There is just something about the water, it brings me peace, it operates the dream factory, it grabs my glance and threatens to not let go. Arriving at Liberty Square to catch the boat to Fort Sumter I was already in love, a view of the harbor with the Ravenel bridge in the background will woo anyone, even a local. The thirty minute boat ride out to the fort is narrated with a historical overview and filed with pelicans diving for lunch and dolphins surfacing in the harbor. Once out at Fort Sumter the 360 degree view is just majestic, the harbor, the Ravenel bridge, Charleston, the Atlantic Ocean, sailboats, and massive cargo ships.
Moving around from one city to another and changing states always keeps life interesting. You get settled into routines and jobs while gathering favorite spots to hang out and meet good friends you hate to leave. Our first jobs at Amazon allowed us to meet travelers like ourselves so as you waved goodbye you hoped it was true when you said “until we meet again”. In August, with Charleston in the path of totality for the solar eclipse, we managed to make those parting goodbyes come true. We met Gary in Boyd, Texas, he was parked in the same campground just a few spaces up from ours. Gary was the guy who informed us about South Padre and we also became campground neighbors there. Having familiarity in a strange place is very comforting. Fast forward 15 months and Gary hopped on a plane to come visit.
I sat at my desk one day, unhappy, contemplating what job I would find rewarding. At that time my love of the National Parks had just begun and the idea of a Park Service job became a dream. This was all less than three years ago and my love of the National Parks is still strong and I get to enjoy being a park rangers’ wife for the time being. We typically plan our trips around visiting National Park sites and the seed for this alternative lifestyle was planted during a tent camping trip visiting multiple NPS sites. That being said it wasn’t a surprise when we decided to seek employment as a ranger and Jamie was the lucky one/guinea pig. Continue reading “Ninety Six National Historic Site: A view through the eyes of a rangers’ wife.”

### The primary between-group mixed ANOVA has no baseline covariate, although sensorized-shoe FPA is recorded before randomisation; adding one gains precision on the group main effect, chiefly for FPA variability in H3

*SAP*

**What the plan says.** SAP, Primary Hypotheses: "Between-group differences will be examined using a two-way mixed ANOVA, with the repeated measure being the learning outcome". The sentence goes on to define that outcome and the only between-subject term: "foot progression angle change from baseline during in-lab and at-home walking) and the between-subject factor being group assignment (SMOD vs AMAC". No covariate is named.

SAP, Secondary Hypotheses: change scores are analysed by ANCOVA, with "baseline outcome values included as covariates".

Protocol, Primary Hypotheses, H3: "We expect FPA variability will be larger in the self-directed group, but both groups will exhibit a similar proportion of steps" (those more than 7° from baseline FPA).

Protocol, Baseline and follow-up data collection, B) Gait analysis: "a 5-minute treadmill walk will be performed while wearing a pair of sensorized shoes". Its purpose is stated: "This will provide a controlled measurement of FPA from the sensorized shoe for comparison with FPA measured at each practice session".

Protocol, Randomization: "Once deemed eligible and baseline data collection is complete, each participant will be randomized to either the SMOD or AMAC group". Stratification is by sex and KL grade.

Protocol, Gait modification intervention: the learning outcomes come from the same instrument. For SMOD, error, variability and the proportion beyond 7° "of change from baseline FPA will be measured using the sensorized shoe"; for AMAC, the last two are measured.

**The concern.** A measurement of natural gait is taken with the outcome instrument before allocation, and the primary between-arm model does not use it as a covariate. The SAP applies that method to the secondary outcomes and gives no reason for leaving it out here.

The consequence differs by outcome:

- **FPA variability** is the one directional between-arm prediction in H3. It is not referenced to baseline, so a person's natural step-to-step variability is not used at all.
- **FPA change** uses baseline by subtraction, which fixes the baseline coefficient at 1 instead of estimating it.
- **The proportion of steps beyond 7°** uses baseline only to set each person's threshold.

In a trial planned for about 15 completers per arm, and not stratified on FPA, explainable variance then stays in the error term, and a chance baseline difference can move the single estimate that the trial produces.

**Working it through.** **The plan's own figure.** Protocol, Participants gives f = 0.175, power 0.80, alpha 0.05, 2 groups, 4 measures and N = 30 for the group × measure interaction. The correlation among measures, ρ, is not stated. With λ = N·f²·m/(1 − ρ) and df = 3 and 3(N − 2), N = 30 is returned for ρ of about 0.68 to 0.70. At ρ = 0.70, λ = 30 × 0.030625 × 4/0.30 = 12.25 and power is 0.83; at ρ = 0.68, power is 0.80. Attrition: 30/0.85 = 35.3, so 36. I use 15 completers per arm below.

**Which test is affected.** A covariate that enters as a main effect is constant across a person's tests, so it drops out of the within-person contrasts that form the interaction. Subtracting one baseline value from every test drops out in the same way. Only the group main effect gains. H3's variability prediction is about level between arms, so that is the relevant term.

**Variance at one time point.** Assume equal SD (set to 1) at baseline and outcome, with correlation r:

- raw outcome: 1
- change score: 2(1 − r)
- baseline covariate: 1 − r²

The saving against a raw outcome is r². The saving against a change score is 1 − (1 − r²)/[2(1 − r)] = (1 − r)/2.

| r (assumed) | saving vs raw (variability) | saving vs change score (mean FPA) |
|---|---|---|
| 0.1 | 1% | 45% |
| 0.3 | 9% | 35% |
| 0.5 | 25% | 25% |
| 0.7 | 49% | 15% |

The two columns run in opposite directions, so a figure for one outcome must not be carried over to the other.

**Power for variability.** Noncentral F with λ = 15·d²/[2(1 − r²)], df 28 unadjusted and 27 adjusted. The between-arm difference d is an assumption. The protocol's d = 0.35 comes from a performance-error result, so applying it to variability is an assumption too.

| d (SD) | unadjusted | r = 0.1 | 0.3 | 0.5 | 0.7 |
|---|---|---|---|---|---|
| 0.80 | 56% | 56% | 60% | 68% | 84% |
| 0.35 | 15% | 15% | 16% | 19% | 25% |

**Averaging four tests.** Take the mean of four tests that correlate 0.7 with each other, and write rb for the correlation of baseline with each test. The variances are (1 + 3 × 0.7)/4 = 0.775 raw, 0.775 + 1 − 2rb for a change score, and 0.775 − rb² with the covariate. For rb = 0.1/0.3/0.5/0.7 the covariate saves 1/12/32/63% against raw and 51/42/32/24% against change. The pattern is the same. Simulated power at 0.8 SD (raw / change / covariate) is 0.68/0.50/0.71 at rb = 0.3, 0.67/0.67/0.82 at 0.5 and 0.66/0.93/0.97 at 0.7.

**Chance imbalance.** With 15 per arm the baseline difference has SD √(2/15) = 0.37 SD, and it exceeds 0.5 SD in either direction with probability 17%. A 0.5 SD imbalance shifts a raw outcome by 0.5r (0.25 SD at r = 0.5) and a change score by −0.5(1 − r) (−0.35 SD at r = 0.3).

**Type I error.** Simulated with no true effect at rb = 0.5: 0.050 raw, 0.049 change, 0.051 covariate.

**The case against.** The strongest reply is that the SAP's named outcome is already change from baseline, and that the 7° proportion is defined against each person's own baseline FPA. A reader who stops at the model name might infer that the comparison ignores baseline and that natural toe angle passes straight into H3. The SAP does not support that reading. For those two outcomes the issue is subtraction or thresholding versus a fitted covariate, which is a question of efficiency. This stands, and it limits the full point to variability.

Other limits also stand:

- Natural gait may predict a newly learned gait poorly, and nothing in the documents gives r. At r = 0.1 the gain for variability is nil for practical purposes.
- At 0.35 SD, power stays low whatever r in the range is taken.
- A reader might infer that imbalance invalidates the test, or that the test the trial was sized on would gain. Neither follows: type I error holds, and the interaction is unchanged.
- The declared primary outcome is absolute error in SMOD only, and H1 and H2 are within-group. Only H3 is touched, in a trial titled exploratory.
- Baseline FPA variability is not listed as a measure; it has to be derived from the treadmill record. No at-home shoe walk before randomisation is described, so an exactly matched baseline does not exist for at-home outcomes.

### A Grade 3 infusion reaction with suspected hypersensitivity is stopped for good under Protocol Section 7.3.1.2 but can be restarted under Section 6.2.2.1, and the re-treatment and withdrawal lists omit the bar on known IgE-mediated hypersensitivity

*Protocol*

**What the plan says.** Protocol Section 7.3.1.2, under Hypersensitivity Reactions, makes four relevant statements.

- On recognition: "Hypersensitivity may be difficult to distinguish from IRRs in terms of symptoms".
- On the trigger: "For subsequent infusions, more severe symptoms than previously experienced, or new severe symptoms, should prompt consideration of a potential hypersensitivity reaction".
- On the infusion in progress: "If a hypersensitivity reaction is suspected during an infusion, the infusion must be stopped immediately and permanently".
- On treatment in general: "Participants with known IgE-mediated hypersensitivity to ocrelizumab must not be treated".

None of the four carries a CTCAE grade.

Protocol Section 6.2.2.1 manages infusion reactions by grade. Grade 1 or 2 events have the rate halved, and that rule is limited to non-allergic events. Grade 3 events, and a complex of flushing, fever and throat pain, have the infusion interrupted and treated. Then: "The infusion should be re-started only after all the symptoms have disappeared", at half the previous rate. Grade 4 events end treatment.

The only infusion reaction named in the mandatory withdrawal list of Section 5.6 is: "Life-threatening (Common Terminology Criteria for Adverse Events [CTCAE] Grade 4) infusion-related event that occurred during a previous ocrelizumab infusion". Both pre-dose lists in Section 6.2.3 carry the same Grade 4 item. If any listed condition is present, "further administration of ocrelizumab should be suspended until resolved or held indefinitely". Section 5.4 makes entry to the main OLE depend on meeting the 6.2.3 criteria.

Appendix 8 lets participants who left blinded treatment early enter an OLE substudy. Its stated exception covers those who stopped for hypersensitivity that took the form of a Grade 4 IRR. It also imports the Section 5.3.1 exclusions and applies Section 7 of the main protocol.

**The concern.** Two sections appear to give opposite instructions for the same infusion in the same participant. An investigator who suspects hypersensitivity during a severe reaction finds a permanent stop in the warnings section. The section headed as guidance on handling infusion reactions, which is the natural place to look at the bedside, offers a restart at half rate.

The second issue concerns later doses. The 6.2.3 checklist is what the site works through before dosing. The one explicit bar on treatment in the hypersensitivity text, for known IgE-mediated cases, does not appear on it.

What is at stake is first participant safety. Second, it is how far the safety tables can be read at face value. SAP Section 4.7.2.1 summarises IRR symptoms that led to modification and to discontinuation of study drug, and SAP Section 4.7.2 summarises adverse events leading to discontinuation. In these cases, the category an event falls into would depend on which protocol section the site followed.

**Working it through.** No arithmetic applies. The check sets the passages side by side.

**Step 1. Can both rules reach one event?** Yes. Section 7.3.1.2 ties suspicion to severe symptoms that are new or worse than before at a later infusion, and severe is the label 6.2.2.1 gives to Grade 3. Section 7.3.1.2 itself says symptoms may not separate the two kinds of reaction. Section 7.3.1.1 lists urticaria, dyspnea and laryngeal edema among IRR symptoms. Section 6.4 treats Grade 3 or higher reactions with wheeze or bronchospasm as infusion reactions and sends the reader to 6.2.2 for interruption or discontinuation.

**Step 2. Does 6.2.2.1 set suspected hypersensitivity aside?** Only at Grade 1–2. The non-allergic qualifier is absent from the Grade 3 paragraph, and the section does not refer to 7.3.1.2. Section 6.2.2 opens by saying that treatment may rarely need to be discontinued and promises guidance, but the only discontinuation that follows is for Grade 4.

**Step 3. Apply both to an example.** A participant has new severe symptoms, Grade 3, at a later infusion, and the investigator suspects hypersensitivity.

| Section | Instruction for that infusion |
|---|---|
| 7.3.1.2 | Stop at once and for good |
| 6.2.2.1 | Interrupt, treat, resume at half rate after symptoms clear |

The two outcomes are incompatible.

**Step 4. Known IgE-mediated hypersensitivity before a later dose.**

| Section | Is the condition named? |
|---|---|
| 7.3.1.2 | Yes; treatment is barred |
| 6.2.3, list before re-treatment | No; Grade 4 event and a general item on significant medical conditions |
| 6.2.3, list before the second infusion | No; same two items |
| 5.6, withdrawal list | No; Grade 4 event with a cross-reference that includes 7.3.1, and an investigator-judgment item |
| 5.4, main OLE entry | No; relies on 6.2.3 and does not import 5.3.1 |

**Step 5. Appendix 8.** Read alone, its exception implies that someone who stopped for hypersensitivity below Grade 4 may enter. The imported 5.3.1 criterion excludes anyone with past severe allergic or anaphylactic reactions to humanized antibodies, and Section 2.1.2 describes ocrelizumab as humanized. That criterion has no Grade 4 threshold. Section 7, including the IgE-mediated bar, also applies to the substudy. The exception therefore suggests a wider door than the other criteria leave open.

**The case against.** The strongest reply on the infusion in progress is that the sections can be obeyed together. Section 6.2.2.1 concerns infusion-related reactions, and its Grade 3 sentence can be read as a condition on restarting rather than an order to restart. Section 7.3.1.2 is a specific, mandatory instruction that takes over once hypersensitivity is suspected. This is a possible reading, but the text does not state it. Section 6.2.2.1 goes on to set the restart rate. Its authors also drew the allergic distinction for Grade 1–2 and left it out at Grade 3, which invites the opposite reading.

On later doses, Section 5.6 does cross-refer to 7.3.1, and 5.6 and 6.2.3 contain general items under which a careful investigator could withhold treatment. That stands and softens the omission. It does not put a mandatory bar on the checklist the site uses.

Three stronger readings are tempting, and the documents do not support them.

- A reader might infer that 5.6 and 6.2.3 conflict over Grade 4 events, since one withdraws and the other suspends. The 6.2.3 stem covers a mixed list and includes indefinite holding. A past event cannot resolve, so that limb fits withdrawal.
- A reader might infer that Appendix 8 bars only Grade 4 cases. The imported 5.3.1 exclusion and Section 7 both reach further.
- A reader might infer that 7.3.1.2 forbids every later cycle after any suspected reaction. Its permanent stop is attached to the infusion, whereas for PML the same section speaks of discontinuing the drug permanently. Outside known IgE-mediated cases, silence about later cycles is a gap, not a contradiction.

Reflecting on the past year sends a tornado of thoughts and images through my mind. What a difference a year can make! I struggled to write our first year’s journey because we had just began to glimpse what this last year’s challenges would be. Our lives last year didn’t envolve shiny new campgrounds or multiple state road trips but it did test us in many ways and strongly reminded us that life is precious and we needed to enjoy it while we can.
Just remember I love you
And it will be alright~ Firefall
I struggle to know where to begin this part of our story for the simple fact I wish this wasn’t our story. I know there were good times but all in all, the pain dilutes those moments to a fuzzy grey. We arrived in Cross Hill, South Carolina two carefree kids out on a grand adventure to see the United States in our camper one move at a time. This was our third new place to call “home” for a brief stay and needless to say we left not quite the same.
Moving from an Island in Texas to a rural town in South Carolina would take some time getting adjusted to. I had looked forward to the lakefront campground only to be escorted to the “residential area” nowhere near the lake. We moved because this job was an opportunity to get in with the National Park Service and we were committed to making it work. Yes, we live in a camper so we didn’t have to stay in a place we weren’t happy, but it was temporary and we felt the pros outweighed the cons. When we move, there is always the challenge of work, bills still have to be paid and exploring new areas isn’t always cheap. I was offered a job at the campground while we were parking the camper so that obstacle was quickly out of the way.